Aaron Bludworth was born in a religious family that belonged to the Church of Jesus Christ of Latter-day Saints, also known as the Mormon Church. Both his parents were members of the church and he grew up attending services regularly, participating in Sunday school and became himself one of its official members when, at the age of 8, he got baptized.

Growing up he also received religious teachings and good values from his parents. They would have regular family evenings when they will all meet, pray, read the scriptures and address their various needs.

“This is something I still do now with my wife and five children,” says Bludworth. “It gets us closer together and strengthens our faith.”

Bludworth also participated in the church’s youth program, meeting socially with others his age, learning from retreats and conferences; also helping others whenever possible.

He attended public school in Salt Lake City then went for college to the University of Utah, graduating with a bachelor’s degree in Political Sciences and Business Administration. While in college, he continued his involvement with the church, but also became interested in politics, standing on the conservative side, helping Republican campaigns and supporting conservative candidates locally and state-wide.

“I am a conservative in beliefs,” he says, “and one with traditional values.”

Right after college, Bludworth decided to take two years off and joined one of the missions of his church, in North Carolina.

“Our church has 400 missions throughout the world,” he states. “Their purpose is to spread the word and faith of our religion, proselytize, convert and recruit others to it.”

In fact the Church of Jesus Christ of Latter-day Saints encourages its young members, men and women, ideally ages 18 to 20 but no older than 25, to devote two years of their life as missionaries, working side by side along another mission companion, to teach others about their religion. At the same time they would provide charitable services, where they are, to help individuals and organizations whenever needed.

“These are two very tough years,” says Bludworth, “but also transformational. You learn to live in a different unfamiliar context, with companions you did not choose, who sometimes do not speak your language. You learn to accept and love them and rely on them in your day to day work. You learn also to deal with rejection and hurt feelings…”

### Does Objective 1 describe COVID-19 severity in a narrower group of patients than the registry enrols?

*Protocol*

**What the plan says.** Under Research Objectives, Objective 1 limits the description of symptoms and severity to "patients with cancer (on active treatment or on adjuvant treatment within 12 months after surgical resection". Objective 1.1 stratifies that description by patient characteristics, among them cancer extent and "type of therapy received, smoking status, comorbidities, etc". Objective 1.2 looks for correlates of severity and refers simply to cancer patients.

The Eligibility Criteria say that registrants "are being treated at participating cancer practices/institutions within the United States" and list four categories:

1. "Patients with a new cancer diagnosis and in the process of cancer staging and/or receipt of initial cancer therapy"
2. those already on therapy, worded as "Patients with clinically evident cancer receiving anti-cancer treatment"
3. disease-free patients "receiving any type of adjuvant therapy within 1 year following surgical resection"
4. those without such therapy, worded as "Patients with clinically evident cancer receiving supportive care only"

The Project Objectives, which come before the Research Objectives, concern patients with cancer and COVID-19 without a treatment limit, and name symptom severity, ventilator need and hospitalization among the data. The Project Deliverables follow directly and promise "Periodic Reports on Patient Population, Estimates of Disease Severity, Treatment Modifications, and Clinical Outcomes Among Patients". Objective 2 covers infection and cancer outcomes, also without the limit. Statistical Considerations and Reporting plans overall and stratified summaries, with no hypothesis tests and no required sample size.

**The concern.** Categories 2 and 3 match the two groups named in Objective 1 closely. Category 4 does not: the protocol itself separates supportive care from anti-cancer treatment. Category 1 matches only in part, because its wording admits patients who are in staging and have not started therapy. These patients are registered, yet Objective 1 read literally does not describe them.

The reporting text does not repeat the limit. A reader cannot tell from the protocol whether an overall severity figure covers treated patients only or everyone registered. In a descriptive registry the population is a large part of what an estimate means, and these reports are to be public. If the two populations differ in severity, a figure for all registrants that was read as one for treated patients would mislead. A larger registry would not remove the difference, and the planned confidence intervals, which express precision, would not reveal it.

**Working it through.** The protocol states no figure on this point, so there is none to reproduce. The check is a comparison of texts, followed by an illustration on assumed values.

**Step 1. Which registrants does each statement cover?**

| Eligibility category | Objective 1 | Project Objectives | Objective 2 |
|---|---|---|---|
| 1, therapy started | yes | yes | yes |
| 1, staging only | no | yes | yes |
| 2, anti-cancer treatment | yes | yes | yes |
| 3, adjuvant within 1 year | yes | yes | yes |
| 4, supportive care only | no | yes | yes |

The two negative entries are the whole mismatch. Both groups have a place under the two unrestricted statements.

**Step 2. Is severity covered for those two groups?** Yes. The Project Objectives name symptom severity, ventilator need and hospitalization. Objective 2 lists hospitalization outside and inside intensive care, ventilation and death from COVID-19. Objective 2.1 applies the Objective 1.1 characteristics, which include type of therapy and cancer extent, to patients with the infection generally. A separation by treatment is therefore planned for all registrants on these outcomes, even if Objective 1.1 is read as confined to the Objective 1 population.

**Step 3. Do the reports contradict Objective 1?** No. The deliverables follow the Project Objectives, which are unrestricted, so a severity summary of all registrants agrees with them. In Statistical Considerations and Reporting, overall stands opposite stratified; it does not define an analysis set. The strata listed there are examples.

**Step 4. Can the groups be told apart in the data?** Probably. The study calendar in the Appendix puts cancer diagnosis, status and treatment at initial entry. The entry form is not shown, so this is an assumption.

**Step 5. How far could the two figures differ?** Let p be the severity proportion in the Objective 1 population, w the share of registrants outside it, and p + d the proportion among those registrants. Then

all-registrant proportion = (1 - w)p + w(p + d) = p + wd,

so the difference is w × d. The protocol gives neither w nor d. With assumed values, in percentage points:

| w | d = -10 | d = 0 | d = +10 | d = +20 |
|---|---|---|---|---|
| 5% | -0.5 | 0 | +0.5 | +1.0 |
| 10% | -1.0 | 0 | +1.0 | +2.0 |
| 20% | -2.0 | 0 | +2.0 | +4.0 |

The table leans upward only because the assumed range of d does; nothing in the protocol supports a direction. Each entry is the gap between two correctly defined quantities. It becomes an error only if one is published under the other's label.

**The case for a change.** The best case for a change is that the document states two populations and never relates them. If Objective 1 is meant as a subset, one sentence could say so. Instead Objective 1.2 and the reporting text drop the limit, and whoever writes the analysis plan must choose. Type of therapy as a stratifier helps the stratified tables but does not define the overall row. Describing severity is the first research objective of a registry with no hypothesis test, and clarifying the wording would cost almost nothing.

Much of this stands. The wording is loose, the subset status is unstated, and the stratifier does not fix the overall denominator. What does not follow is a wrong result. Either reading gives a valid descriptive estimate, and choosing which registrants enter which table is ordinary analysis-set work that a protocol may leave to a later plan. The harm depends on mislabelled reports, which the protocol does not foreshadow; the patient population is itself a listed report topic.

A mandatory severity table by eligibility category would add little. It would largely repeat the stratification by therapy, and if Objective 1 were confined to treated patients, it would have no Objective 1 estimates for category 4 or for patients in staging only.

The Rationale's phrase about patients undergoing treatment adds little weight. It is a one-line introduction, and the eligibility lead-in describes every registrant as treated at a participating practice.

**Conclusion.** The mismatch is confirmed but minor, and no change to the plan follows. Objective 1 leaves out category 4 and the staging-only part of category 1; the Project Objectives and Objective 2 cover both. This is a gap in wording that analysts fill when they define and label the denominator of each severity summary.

During these missions, the two companion missionaries try to meet people on the street, through friends or on social media, to introduce them to their religion. They may be rebuked or even insulted. They also live with very little money and few means, away from home and with very limited contact, allowed only two phone calls to their family a year, on Christmas and mother’s day, and no dating.

“This experience did me a lot of good,” says Bludworth. “It changed me, helped me grow and mature. My oldest son, 19 years old, is right now on such a mission in Guatemala and I like to think that he will be getting 20 years of life experience out of these two years. He is very happy despite his homesickness and all the encountered adversity.”

After he returned from his mission, Bludworth married his wife, now of twenty years, who had also returned from a similar mission, but in Scotland, and he pursued professionally a career in trade show business that he had started while in college. He worked for the same company for 15 years in Salt Lake City, then spent a year in Las Vegas before moving to Cincinnati where he bought his own company in the same field.

“I am President/CEO at Fern Exposition & Event Services,” says Bludworth. “We provide the infrastructure for shows and events of trade associations and we have 400 employees in offices throughout the USA.”

Because of his job Bludworth travels extensively both throughout the United States and world wide.